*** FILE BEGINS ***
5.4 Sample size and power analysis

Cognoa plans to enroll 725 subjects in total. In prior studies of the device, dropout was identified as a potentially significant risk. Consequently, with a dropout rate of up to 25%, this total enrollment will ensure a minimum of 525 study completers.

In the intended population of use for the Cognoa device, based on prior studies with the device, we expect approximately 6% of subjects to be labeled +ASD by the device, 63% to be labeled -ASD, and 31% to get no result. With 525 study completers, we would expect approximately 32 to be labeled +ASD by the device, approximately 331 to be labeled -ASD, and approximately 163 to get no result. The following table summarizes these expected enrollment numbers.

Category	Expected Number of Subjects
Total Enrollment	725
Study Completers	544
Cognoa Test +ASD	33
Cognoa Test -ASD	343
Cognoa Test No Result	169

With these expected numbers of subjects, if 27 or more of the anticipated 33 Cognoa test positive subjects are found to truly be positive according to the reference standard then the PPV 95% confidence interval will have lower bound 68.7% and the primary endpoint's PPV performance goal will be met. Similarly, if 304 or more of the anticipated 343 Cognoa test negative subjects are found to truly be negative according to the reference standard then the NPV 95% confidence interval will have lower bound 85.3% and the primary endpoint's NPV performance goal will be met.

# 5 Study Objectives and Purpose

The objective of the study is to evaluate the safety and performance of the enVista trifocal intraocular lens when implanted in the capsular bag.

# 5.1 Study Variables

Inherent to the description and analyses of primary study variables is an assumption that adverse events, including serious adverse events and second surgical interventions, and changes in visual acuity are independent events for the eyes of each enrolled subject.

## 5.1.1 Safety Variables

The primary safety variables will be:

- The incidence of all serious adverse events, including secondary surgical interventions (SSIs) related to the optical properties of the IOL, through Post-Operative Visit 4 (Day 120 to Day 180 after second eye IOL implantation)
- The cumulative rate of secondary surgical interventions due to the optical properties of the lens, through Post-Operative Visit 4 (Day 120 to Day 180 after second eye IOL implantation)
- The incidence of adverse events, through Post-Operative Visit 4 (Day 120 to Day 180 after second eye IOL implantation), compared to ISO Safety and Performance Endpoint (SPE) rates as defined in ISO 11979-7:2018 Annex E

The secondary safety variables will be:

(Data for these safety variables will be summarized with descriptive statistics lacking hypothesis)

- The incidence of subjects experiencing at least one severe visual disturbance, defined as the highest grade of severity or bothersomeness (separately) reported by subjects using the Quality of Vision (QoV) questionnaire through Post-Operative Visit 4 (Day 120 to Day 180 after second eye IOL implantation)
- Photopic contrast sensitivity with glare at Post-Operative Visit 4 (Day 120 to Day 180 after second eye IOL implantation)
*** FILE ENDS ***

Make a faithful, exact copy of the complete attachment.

5.4 Sample size and power analysis

Cognoa plans to enroll 725 subjects in total. In prior studies of the device, dropout was identified as a potentially significant risk. Consequently, with a dropout rate of up to 25%, this total enrollment will ensure a minimum of 525 study completers.

In the intended population of use for the Cognoa device, based on prior studies with the device, we expect approximately 6% of subjects to be labeled +ASD by the device, 63% to be labeled -ASD, and 31% to get no result. With 525 study completers, we would expect approximately 32 to be labeled +ASD by the device, approximately 331 to be labeled -ASD, and approximately 163 to get no result. The following table summarizes these expected enrollment numbers.

Category	Expected Number of Subjects
Total Enrollment	725
Study Completers	544
Cognoa Test +ASD	33
Cognoa Test -ASD	343
Cognoa Test No Result	169

With these expected numbers of subjects, if 27 or more of the anticipated 33 Cognoa test positive subjects are found to truly be positive according to the reference standard then the PPV 95% confidence interval will have lower bound 68.7% and the primary endpoint's PPV performance goal will be met. Similarly, if 304 or more of the anticipated 343 Cognoa test negative subjects are found to truly be negative according to the reference standard then the NPV 95% confidence interval will have lower bound 85.3% and the primary endpoint's NPV performance goal will be met.

# 5 Study Objectives and Purpose

The objective of the study is to evaluate the safety and performance of the enVista trifocal intraocular lens when implanted in the capsular bag.

# 5.1 Study Variables

Inherent to the description and analyses of primary study variables is an assumption that adverse events, including serious adverse events and second surgical interventions, and changes in visual acuity are independent events for the eyes of each enrolled subject.

## 5.1.1 Safety Variables

The primary safety variables will be:

- The incidence of all serious adverse events, including secondary surgical interventions (SSIs) related to the optical properties of the IOL, through Post-Operative Visit 4 (Day 120 to Day 180 after second eye IOL implantation)
- The cumulative rate of secondary surgical interventions due to the optical properties of the lens, through Post-Operative Visit 4 (Day 120 to Day 180 after second eye IOL implantation)
- The incidence of adverse events, through Post-Operative Visit 4 (Day 120 to Day 180 after second eye IOL implantation), compared to ISO Safety and Performance Endpoint (SPE) rates as defined in ISO 11979-7:2018 Annex E

The secondary safety variables will be:

(Data for these safety variables will be summarized with descriptive statistics lacking hypothesis)

- The incidence of subjects experiencing at least one severe visual disturbance, defined as the highest grade of severity or bothersomeness (separately) reported by subjects using the Quality of Vision (QoV) questionnaire through Post-Operative Visit 4 (Day 120 to Day 180 after second eye IOL implantation)
- Photopic contrast sensitivity with glare at Post-Operative Visit 4 (Day 120 to Day 180 after second eye IOL implantation)